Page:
We got the credit card thing on the outside so they could swipe their card. There's a speaker through the window, and then that front pickup window. So by Friday, I think it was Friday morning, we were in business and it took off.



Boosting Holiday Sales

What do you do to increase sales over the holidays?

I'm such a purist with coffee, much like craft beer. I don't like additives in the beer except for the four main ingredients of beer. And, I'm such a purist with coffee that we tend not to create crazy drinks. Part of it's laziness too. I should be a little bit more ambitious with that.

But we do make a pumpkin spice latte and we do have a chocolate mint, something for Christmas time or a holiday time, but it's not really what we're pushing.

But what we do have is we do a holiday blend every year that's quite popular. So we sell that by the bag or they can buy a cup. And thenwhat we're kind of known for in the area, we create these gift boxes. It started with gift baskets, but gift baskets are very hard to wrap.

And, again just watching other businesses. Gift boxes are fantastic. We get this beautiful box designed and with a little packing stuff in there, and then you just put everything in and close it and it's just, it's so easy to make and so easy to ship. So we do a great gift box business.

We have two sizes. And, we'll have businesses order some for their customers, or we'll have individuals buying them for local and for also for shipping out. So that's our holiday approach. And it ends up turning out to make December. 

I'm in this shore area where we're very close to the ocean, summers are by far, are busy. July and August are generally twice as busy as January, February. But December's a big month just because of that. 


Hiring For The Shop

What’s your biggest challenge running the shop?

Well, it's probably the same as anybody's gonna say these days. And it's staffing. Even in my other business it was never customers. It was always staff. And it was at probably a different employment market back then. You know, hiring programmers. Well, who am I talking to here?

You must know hiring programmers has always been a challenge, right? Making sure you're getting good quality. And so people, programmers are staying. So now it's a little different. A lot of times the jobs in a coffee business, it's transitional. They're generally, the staff is on their way to somewhere else.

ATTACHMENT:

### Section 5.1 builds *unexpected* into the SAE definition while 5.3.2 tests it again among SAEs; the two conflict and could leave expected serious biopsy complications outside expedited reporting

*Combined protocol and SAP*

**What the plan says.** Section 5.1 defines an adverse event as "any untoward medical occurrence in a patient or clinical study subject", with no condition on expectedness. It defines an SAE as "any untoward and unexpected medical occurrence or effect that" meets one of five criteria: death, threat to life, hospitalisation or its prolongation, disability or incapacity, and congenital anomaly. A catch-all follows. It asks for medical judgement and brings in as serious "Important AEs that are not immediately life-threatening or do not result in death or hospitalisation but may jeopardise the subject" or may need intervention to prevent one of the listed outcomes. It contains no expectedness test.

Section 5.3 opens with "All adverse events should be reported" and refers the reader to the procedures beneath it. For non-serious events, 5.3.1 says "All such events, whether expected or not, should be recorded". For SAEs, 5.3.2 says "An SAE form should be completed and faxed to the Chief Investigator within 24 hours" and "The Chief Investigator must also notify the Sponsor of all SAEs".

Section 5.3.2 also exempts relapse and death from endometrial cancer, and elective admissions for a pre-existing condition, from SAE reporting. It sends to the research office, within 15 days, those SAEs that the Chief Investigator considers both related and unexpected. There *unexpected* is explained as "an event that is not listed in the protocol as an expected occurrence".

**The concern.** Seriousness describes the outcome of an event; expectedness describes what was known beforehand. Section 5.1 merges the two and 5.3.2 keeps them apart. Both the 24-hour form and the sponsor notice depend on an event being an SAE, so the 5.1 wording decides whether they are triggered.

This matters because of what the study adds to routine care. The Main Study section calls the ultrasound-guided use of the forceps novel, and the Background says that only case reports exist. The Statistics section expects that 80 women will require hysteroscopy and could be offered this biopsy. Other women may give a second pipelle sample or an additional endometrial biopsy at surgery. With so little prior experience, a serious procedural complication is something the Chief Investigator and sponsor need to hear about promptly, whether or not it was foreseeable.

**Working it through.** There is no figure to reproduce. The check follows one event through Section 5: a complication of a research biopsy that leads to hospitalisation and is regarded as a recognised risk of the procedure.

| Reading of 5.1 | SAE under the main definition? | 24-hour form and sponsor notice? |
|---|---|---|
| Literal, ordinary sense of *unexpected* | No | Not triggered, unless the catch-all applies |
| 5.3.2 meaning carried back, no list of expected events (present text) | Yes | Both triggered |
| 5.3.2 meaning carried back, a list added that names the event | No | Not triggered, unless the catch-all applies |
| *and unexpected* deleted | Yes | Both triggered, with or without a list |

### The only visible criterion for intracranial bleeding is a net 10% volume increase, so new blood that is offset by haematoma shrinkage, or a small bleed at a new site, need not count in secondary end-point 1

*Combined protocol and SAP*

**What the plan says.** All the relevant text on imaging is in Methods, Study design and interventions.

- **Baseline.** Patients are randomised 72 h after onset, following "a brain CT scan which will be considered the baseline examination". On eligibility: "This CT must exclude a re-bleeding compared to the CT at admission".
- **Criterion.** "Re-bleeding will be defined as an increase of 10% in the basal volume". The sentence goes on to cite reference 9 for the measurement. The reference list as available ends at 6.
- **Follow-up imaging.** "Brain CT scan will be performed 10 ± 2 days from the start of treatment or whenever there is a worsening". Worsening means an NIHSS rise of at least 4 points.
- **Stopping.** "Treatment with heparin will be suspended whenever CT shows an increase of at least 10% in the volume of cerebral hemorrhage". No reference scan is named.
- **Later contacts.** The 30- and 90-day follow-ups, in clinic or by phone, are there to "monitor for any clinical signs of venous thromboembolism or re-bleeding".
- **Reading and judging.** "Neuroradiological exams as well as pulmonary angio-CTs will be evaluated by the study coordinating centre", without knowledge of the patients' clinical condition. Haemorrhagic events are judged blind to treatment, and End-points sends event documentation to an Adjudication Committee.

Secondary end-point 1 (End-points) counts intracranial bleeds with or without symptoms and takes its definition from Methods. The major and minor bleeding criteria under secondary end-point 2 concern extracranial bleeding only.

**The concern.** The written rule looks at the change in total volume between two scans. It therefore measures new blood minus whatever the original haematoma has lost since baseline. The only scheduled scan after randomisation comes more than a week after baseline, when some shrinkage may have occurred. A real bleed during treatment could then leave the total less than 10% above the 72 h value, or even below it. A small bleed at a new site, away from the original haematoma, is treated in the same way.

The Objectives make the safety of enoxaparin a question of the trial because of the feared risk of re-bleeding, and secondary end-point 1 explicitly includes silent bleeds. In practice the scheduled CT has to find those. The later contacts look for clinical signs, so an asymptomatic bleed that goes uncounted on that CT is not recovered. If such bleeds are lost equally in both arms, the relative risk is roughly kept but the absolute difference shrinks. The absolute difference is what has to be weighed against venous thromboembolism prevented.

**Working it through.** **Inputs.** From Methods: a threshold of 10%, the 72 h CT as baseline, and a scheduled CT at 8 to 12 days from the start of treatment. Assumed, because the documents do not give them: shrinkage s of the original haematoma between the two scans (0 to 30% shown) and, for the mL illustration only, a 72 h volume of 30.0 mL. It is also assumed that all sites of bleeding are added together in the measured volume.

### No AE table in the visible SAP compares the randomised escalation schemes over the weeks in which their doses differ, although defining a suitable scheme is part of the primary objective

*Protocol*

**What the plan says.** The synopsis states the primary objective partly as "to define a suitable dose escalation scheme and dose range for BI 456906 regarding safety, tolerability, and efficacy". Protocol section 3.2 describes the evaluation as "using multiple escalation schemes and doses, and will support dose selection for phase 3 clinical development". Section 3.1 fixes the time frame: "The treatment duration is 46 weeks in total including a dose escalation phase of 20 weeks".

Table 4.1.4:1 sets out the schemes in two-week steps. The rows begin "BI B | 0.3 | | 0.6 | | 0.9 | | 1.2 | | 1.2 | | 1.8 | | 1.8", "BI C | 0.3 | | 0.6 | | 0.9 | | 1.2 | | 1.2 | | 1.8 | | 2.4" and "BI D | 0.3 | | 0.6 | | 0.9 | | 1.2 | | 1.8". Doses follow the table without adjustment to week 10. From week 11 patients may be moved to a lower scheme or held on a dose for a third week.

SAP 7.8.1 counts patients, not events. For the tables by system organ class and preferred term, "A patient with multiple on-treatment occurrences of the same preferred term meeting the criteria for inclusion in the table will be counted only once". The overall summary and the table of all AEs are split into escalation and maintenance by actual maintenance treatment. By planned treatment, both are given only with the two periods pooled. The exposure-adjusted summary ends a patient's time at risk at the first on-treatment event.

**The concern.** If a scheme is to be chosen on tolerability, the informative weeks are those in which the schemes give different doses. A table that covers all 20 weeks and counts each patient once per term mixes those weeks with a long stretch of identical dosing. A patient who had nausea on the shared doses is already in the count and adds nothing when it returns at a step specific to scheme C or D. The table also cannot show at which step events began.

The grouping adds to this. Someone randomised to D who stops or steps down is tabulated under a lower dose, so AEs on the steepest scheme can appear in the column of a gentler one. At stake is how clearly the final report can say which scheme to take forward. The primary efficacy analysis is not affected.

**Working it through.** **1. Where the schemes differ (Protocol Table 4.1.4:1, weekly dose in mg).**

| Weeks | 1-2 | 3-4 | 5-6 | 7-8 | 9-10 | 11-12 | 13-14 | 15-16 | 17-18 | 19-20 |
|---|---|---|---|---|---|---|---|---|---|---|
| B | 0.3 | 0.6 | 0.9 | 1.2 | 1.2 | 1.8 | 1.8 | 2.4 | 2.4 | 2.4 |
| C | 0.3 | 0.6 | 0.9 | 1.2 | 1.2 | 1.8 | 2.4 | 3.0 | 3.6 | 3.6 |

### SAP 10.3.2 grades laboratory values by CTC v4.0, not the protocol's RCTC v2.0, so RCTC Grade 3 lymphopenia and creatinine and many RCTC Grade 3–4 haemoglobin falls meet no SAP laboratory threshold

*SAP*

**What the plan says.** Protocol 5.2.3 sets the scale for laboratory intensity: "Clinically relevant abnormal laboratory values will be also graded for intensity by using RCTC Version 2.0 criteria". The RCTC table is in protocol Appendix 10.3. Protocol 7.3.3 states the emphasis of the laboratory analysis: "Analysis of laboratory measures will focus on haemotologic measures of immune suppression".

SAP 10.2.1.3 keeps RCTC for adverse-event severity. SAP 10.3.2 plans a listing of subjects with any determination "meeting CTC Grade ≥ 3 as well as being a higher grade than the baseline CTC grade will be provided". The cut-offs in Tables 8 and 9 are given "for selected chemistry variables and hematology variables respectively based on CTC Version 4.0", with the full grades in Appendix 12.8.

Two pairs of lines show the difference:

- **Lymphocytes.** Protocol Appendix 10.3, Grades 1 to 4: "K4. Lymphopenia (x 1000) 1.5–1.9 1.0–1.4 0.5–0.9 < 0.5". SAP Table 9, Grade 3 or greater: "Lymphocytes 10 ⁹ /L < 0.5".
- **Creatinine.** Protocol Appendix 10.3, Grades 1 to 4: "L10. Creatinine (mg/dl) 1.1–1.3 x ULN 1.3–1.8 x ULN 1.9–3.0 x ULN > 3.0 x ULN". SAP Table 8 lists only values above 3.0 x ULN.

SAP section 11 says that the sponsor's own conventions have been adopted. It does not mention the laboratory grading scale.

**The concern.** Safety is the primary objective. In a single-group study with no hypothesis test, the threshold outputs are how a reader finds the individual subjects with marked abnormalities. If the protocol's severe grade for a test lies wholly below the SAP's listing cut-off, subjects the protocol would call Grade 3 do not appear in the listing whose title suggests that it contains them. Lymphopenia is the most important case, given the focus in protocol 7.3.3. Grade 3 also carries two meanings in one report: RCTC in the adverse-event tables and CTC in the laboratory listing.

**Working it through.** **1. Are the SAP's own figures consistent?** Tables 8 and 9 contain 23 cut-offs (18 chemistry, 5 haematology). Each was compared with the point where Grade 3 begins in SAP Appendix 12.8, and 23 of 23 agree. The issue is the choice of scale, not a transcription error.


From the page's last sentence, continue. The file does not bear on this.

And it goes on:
They're between degrees, they're between moving somewhere. And I think a larger percentage of the staff are transitional. That's a bit of a challenge. 

I happen to have two daughters working in the shop. I have my nephew in the shop and I've got a couple of employees that have been there quite some time. So that helps to have a good core of people that carry through.

And then in the summer, we're much busier in the summer, but that's when college students are around. So it's easy to hire then, and students are off the school. It works out okay. But I've had other coffee shop owners come in to ask opinions before they've opened.

And I remember one, about a month after they opened, or maybe it's a couple months, call me and ask “How do you, staff it?” I said, “You need to have more babies you need to have more family.” 

I think, in general, my hiring approach in a way hasn't changed from when I had my technology company, and that is when I'm talking to someone,I don't really care as much about what experience they have in this business. As I do care “do I think they're gonna care about my business?”

And do I think that they'll stay for a reasonable amount of time so that if I'm investing in them? I get to recoup some of that iinvestment and if they're gonna, treat our customers good. I think, whether I'm consciously doing that or not when I'm interviewing, I think those are the things that are going through my mind.

Is this person, gonna be around and are they gonna care about the business? So I think that should be the priority versus did you work in a cafe before? You know, we could teach that, right?


Advice for Coffee Shop Owners

What advice do you have for someone that wants to open a coffee shop?

My advice, it's gonna be very strong about the coffee side, about specialty coffee and about learning what it is and how to taste it. Because that is going to be, certainly, you're gonna do good service but everybody should be doing good service, right? Everybody should be trying to create that experience.

Not everyone does it, of course, but, but that's kind of gonna be a given that you're gonna do, You're gonna deliver good, good service. But what you can distinguish yourself is understanding what good coffee is, because whether that person coming through the door knows that it's called specialty coffee or not, it's still gonna taste.

And when they get in that car in the morning, the car is gonna say, “We're going back to that place.” Because I know that that coffee was good. Whether it's a conscious thing or not, they know it. And if you don't know how to taste coffee and you don't know what good coffee is you're never gonna have that aspect of it.

And that's what can distinguish you. Because there's a lot of competition out there from every other shop. So it's understanding what specialty coffee is and learning how to cup, learning how to do that blind cupping and being able to figure out which coffee is better. I would start there.

Picture of Amin Yazdani
Written By: 

Amin Yazdani is the CEO and Co-Founder of Craver, a fast-growing mobile platform for restaurants, helping them grow and retain a loyal customer base.